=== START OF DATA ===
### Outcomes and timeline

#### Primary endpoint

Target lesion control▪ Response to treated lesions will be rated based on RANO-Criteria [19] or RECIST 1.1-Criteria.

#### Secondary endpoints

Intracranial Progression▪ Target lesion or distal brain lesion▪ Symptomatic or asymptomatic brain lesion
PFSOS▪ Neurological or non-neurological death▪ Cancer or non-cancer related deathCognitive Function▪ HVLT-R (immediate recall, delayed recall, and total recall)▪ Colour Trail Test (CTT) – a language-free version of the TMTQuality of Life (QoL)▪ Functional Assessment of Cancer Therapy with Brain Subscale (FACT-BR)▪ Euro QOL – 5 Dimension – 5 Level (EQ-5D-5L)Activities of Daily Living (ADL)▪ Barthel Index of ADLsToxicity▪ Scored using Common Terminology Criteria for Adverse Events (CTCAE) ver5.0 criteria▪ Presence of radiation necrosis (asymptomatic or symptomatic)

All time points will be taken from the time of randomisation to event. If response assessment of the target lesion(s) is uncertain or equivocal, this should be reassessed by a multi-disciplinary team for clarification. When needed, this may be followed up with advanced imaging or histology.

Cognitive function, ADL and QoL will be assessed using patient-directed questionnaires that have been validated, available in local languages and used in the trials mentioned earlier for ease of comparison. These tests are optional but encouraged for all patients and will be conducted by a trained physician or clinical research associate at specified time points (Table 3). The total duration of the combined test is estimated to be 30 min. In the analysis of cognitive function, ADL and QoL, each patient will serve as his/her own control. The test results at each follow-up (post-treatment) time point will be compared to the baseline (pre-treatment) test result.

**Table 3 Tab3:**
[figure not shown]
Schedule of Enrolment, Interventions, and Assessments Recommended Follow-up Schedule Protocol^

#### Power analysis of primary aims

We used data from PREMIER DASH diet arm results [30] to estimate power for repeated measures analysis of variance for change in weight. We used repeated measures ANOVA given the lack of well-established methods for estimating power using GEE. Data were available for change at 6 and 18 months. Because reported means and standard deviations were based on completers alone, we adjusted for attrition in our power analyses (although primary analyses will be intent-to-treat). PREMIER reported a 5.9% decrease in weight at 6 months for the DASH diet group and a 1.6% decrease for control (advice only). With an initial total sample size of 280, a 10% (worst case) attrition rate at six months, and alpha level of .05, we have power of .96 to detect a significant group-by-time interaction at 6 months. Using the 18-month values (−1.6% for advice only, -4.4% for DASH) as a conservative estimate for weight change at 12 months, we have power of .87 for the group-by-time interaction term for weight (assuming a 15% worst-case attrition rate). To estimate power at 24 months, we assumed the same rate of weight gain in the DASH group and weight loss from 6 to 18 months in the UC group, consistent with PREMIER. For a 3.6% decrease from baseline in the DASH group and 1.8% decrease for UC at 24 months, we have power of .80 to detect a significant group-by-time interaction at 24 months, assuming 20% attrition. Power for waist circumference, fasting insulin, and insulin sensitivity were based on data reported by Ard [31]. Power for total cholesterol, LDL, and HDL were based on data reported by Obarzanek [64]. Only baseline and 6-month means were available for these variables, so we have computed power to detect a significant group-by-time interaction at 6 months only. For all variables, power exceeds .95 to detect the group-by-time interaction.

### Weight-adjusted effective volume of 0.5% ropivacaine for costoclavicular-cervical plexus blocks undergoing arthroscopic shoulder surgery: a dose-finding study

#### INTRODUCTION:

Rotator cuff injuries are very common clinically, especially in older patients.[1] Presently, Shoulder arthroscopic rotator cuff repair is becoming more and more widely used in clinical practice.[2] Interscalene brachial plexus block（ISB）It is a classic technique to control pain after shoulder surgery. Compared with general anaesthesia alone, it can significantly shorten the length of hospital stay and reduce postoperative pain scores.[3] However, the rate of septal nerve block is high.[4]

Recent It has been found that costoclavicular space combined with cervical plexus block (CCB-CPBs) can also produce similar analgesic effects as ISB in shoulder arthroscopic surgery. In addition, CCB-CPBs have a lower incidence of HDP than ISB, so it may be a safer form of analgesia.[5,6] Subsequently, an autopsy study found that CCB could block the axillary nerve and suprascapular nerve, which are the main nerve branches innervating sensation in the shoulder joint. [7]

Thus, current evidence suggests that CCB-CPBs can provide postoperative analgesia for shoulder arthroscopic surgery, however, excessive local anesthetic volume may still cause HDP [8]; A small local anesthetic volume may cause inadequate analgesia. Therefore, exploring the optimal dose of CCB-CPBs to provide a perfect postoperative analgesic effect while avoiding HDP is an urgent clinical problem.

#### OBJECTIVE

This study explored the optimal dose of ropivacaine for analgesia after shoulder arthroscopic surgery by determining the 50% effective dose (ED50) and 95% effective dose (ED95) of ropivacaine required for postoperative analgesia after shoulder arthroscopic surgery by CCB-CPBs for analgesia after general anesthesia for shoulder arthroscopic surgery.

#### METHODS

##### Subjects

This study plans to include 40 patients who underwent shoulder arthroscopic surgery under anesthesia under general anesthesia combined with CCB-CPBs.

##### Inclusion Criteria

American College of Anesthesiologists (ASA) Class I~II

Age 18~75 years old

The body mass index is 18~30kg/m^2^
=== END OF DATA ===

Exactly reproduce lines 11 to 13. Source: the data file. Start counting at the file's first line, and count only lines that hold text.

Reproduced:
Schedule of Enrolment, Interventions, and Assessments Recommended Follow-up Schedule Protocol^

#### Power analysis of primary aims

We used data from PREMIER DASH diet arm results [30] to estimate power for repeated measures analysis of variance for change in weight. We used repeated measures ANOVA given the lack of well-established methods for estimating power using GEE. Data were available for change at 6 and 18 months. Because reported means and standard deviations were based on completers alone, we adjusted for attrition in our power analyses (although primary analyses will be intent-to-treat). PREMIER reported a 5.9% decrease in weight at 6 months for the DASH diet group and a 1.6% decrease for control (advice only). With an initial total sample size of 280, a 10% (worst case) attrition rate at six months, and alpha level of .05, we have power of .96 to detect a significant group-by-time interaction at 6 months. Using the 18-month values (−1.6% for advice only, -4.4% for DASH) as a conservative estimate for weight change at 12 months, we have power of .87 for the group-by-time interaction term for weight (assuming a 15% worst-case attrition rate). To estimate power at 24 months, we assumed the same rate of weight gain in the DASH group and weight loss from 6 to 18 months in the UC group, consistent with PREMIER. For a 3.6% decrease from baseline in the DASH group and 1.8% decrease for UC at 24 months, we have power of .80 to detect a significant group-by-time interaction at 24 months, assuming 20% attrition. Power for waist circumference, fasting insulin, and insulin sensitivity were based on data reported by Ard [31]. Power for total cholesterol, LDL, and HDL were based on data reported by Obarzanek [64]. Only baseline and 6-month means were available for these variables, so we have computed power to detect a significant group-by-time interaction at 6 months only. For all variables, power exceeds .95 to detect the group-by-time interaction.